Hey

I’ve noticed expand/expand_as makes a tensor non-contiguous

Is there any other op that might do this?

Thanks

Henry

Hey

I’ve noticed expand/expand_as makes a tensor non-contiguous

Is there any other op that might do this?

Thanks

Henry

2 Likes

AFAIK there is

- t() transpose
- some Select/Slice operations, especially those with stride>1, i.e. tensor[::2]
- expand

In such cases, the storage doesn’t change, it only modifies `stride`

(you can get it by `tensor.stride()`

).

`is_contiguous`

is implemented in C.

```
int THTensor_(isContiguous)(const THTensor *self)
{
long z = 1;
int d;
for(d = self->nDimension-1; d >= 0; d--)
{
if(self->size[d] != 1)
{
if(self->stride[d] == z)
z *= self->size[d];
else
return 0;
}
}
return 1;
}
```

6 Likes

Thanks,

So how is the contiguous() function implemented then?

Can you point me to the location of the source?

Thanks,

Henry

It just copy the data and make a new tensor. See implementation in TH

https://github.com/pytorch/pytorch/blob/master/torch/lib/TH/generic/THTensor.c#L182-L199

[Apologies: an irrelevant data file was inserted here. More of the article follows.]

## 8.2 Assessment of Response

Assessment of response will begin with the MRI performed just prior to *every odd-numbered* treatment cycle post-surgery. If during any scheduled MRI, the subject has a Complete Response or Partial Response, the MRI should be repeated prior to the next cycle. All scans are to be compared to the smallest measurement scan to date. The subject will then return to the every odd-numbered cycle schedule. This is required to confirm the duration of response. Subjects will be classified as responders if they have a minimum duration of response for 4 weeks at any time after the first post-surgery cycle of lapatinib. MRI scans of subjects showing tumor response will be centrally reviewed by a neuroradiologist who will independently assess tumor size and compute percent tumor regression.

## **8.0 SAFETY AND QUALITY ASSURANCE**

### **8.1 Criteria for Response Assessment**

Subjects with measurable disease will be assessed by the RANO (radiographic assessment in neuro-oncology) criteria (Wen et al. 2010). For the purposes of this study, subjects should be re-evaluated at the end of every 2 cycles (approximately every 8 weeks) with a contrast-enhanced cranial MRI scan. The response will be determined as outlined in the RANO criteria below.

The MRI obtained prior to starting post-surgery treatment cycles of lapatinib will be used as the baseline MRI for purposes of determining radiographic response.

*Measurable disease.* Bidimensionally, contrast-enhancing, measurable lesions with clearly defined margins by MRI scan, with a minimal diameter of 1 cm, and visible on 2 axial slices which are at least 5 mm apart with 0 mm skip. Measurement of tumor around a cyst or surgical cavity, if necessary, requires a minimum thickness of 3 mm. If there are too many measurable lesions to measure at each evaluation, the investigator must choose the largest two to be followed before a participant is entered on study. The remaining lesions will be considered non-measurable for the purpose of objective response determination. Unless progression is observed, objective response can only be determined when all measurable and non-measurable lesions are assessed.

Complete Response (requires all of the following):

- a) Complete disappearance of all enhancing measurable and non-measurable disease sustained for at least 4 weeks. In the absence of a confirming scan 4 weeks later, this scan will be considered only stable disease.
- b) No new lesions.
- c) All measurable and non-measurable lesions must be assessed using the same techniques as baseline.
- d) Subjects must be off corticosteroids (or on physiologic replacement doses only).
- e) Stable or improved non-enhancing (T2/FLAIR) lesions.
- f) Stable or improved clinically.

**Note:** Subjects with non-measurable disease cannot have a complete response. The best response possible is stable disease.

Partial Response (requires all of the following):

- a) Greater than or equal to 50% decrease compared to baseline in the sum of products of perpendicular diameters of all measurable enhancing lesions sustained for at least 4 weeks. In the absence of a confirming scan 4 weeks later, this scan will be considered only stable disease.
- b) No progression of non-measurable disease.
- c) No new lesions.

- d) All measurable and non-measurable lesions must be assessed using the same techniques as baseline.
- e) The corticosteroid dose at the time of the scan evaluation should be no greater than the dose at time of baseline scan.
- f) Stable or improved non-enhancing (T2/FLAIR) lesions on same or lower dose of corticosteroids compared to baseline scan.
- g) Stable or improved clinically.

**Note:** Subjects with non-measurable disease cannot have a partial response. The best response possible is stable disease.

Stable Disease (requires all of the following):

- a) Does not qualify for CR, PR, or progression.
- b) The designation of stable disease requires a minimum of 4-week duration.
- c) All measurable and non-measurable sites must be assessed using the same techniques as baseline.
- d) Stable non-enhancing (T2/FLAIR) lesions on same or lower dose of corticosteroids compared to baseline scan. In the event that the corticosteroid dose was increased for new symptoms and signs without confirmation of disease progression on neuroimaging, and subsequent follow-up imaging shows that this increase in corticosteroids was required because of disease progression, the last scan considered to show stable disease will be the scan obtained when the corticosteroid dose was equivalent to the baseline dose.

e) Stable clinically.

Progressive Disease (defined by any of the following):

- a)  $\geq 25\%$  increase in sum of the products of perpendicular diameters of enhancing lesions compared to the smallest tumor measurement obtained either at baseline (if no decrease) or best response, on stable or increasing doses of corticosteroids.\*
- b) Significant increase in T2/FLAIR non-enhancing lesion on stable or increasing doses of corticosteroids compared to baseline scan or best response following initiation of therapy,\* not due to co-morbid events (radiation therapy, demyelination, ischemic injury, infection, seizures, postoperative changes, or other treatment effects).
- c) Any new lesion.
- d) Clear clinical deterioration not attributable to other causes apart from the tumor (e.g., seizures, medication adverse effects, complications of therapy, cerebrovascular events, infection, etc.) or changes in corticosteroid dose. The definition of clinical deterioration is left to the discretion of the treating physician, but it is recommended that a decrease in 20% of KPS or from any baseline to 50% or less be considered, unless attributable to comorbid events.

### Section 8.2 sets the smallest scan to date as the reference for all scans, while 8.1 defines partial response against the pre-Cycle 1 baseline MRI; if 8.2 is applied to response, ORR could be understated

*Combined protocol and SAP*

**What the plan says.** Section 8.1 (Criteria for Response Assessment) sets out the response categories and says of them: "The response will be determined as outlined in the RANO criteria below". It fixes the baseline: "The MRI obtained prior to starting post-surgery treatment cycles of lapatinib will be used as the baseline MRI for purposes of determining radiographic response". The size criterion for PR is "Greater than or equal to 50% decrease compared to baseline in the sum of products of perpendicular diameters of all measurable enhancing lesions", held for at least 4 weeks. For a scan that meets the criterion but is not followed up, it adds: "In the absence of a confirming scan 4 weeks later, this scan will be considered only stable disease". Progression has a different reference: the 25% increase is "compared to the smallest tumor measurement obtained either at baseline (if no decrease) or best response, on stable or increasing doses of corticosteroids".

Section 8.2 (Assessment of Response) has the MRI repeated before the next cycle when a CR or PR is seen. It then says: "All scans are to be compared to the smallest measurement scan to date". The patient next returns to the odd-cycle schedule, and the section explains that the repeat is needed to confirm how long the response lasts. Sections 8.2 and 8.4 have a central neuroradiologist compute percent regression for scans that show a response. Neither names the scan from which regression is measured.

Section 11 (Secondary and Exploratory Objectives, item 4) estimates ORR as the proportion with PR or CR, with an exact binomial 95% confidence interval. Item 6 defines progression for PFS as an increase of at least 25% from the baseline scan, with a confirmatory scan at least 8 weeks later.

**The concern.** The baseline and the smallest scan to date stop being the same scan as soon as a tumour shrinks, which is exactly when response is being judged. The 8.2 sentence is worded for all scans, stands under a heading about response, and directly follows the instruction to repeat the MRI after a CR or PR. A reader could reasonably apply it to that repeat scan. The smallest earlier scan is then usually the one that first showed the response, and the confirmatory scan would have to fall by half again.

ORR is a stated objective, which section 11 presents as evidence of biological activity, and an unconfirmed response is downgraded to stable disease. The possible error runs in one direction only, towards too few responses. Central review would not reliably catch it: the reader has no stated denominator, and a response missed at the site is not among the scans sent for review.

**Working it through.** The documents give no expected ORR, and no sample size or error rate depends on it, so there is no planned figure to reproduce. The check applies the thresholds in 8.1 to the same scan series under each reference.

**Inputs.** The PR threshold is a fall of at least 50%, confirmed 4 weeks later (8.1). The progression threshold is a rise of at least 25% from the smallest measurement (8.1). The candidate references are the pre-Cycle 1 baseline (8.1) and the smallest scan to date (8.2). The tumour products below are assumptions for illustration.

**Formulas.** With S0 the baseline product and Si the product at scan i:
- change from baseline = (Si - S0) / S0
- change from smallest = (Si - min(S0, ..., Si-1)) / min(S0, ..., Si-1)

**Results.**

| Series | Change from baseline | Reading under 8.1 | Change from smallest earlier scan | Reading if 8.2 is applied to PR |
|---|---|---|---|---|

Gotcha, so when using expand should I always do a contiguous() after it or does that only add extra computation?

In fact, I never add `contiguous`

after expand. I often use `expand`

for something like `broadcast`

in numpy, after the `broadcast`

operation, the result should be collect and is contiguous.

```
import torch as t
a = t.Tensor(3,4)
b = t.Tensor(3)
c = b.unsqueeze(1).expand_as(a) + a
print(c.is_contiguous())
```

`expand`

is a memory-efficient operation because it won’t copy data in memory(`repeat`

will do ), if you make it contiguous, it will copy data and occupy extra memory.

```
import torch as t
a = t.Tensor(1,3)
b = a.expand(100000000000,3)
print(id(a.storage())==id(b.storage()))
print(b.storage())
# !!!!dont't do below!!!!!
# Print(b) or b.contiguous()
```

1 Like

Gotcha.

I’ll stick to not using contiguous then. Thanks

According to this, following operators makes tensor non-contiguous:

`narrow() , view() , expand() or transpose()`